Spilling the truth about science in the news

7 05 2010

So when was the last time you saw a news story about sound science or environmental issues?

Okay, now might not be a good time to ask that question, considering we are in the midst of trying to figure out how to contain the thousands of gallons of oil that are spewing into the Gulf of Mexico from BP‘s rented oil rig, Deepwater Horizon.

In case you’ve been in a coma for the past two weeks or finishing up your graduate degree, here’s what happened. On April 20th., 2010 the oil rig, which is on lease from Transocean caught on fire and eventually collapsed and sank into the gulf.

Video courtesy of AlJazeera

Apparently a safeguard called a “blowout preventer” failed to controlled the natural gas bubble or “kick” that can occur when capping these wells with cement and sent these unfortunate affects into motion. The reason for the failure is unknown at this time until the companies responsible can do a more thorough investigation into the disaster.

Most of the stories you are probably finding in the news is more about politics and economics of the spill that the environmental effects. Bloomberg reported that BP has lost $30 million dollars as a result of the spill as of today and will lose more as the days go on.

BP had asked the U.S. government for assistance in the clean up but were initially rejected by President Obama. Yet, the Obama Adminstration
did sign off on expanding offshore drilling this past March in the hopes of pushing forward energy and climate legislation that would lead the country beyond our reliance on petroleum. And of course, the federal government is now spending money to oversee the cleanup.

AP Photo/Patrick Semansky

Economics and politics should be put on the backburner of this situation for the time being. The main concern for both the companies involved and the government should be on protecting the surround habitats from the effects this spill will have on their ecosystems.

I can assure you that the fishermen who are volunteering their ships and services to aid in the cleanup have these ecosystems as the forefront of their concern. Their livelihoods are dependent on it.

AP Photo/The Times Picayune, Ted Jackson

It seems the only time the biological science are mentioned in the news are when catastrophes such as this occur. The one scientific story that has developed from all this, and was reported in the May 5th issue of the New York Times is the use of chemical dispersants that have been thrown onto the spill in order to help contain it, with seemingly little forethought to the adverse affects.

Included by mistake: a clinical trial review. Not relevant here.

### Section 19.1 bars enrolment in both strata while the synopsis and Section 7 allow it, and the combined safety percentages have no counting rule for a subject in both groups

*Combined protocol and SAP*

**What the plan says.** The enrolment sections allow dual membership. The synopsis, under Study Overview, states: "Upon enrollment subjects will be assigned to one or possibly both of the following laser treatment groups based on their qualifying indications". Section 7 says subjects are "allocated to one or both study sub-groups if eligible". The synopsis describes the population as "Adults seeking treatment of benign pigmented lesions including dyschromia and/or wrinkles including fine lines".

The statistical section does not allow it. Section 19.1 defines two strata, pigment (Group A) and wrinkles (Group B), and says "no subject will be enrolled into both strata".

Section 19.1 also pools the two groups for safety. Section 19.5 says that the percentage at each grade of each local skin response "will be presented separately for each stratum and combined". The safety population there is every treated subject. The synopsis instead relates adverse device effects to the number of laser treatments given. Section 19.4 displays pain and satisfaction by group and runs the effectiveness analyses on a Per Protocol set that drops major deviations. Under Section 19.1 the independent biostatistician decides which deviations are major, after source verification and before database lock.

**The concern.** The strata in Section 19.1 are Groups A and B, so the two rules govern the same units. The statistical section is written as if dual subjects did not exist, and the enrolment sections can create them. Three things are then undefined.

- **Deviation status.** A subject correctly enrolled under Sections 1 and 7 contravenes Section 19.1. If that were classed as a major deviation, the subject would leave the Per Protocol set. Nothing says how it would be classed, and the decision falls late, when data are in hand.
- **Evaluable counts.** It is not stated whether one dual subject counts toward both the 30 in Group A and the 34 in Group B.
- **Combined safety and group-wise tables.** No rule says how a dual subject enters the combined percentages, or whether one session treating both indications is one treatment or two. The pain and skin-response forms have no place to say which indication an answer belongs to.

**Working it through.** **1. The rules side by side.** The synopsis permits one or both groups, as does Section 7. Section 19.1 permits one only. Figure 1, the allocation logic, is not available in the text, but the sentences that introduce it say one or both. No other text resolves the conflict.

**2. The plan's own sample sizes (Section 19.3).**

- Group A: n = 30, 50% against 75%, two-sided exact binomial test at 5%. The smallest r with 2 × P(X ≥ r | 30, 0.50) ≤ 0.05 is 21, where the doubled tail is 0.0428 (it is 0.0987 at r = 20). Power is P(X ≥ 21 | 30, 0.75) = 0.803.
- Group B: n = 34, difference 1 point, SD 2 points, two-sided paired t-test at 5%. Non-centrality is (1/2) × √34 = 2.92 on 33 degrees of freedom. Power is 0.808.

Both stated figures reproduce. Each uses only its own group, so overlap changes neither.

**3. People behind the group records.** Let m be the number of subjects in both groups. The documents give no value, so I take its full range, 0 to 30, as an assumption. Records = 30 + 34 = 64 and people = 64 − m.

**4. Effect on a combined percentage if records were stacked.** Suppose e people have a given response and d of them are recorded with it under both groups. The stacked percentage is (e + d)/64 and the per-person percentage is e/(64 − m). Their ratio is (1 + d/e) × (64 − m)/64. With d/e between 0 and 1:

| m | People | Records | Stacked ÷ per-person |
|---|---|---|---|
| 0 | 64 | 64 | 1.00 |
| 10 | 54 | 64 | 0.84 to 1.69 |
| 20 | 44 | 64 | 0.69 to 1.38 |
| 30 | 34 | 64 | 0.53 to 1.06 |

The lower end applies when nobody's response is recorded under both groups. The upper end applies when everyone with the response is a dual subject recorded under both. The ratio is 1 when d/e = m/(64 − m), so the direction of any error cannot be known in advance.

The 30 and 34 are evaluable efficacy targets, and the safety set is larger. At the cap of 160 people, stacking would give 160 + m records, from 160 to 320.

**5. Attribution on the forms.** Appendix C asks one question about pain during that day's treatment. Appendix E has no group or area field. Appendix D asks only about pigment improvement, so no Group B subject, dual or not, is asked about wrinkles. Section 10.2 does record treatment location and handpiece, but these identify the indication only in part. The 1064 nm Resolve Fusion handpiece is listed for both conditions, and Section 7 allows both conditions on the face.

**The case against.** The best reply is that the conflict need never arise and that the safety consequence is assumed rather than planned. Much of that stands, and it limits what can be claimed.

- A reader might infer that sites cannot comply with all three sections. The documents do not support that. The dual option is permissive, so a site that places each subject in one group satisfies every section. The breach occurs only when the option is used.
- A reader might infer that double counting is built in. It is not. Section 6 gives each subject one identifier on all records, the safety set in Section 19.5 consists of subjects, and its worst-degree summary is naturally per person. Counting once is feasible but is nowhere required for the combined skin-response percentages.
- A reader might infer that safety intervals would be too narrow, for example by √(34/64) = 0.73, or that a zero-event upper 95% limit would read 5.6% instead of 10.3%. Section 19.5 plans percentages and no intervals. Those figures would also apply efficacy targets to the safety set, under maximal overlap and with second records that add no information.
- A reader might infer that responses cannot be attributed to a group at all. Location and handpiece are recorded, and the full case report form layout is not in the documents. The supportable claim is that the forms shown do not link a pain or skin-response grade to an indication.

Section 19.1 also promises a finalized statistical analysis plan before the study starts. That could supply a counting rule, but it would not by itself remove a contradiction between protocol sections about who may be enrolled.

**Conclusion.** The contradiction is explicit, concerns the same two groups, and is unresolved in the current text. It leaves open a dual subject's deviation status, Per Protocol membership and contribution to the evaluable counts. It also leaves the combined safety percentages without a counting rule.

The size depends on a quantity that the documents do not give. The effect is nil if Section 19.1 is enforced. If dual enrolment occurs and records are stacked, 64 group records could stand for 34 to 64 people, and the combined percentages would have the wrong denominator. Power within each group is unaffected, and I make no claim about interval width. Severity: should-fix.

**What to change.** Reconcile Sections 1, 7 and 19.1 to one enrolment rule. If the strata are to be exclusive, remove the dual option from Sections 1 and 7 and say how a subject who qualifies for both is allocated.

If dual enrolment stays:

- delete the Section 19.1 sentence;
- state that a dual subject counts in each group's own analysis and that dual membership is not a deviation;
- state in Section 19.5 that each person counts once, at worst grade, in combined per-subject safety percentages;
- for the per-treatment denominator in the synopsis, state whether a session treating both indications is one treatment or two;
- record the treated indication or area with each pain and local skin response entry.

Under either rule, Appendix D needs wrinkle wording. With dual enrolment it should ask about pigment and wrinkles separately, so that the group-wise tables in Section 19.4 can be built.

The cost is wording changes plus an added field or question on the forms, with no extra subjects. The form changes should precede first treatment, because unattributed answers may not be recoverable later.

Very little is known about these dispersants and what chemicals go into the manufacturing of them as the companies that produce them say there a “proprietary” ingredients that they want to guard for commercial reasons. What should be propriety are these companies responsibility to be sure that they aren’t doing more harm than good to the ecosystems they insist they are helping to protect.

Why is the public so misinformed about topics such as this? With the amount of oil drilling that is done on daily basis it must be assumed that spills such as the one April 20th are bound to happen and the possible solutions such as chemical dispersants should be understood by the general public so they can help shape policy to handle these situations in ways that best suit them and the environments they live in.

This is the problem with scientific journalism in today’s age. The public is poorly informed. These are issues that affect citizens everyday lives. You don’t think they do? Ask the fishermen on the gulf coast if this concerns them.

Dr. Janet MacFall, associate professor of Elon University’s Environmental Studies department feels that the public relies on the news for such information when she says that, ” the majority of citizens don’t read scientific journals for news about science”, their primary resource for scientific information is going to be news organizations.

Because the gulf coast fishermen live hand in hand with their environments, they understand what is and isn’t best for the ecology of the areas live. They have even suggested using hay instead of chemical dispersants because it is cheap, would effectively absorb the oil, environmentally friendly, and sustainable. An ideal solution for all parties involved. They’ve been doing their own research for decades and even centuries by living within these ecosystems.

Mark Ralston/AFP/Getty Images
Instead of building the $365 million rig, and spending BP spending $500,000 a day to rent it (Bloomberg), they could be putting that money into research and development of alternative and sustainable energy sources, as I’m sure President Obama and the citizens he is suppose to serve hoped they would. Besides the continuous “empty talk” commercials these oil companies air on TV, saying they are working on developing these alternatives, they need to be showing the public what they are coming up with and beginning to implementing it, not just talking about it.

Where are we, as citizens going to get sound science news in the near future. Perhaps it will be from citizens themselves. Dr. Jeffrey Coker of Elon’s Biology department feels that, “citizens are capable of conducting sound research and sharing with the public their findings.

By putting science in their own hands, citizens will be more informed of issues that are important to them and more likely to take action, much like the fisherman offering their assistance in the gulf coast oil spill.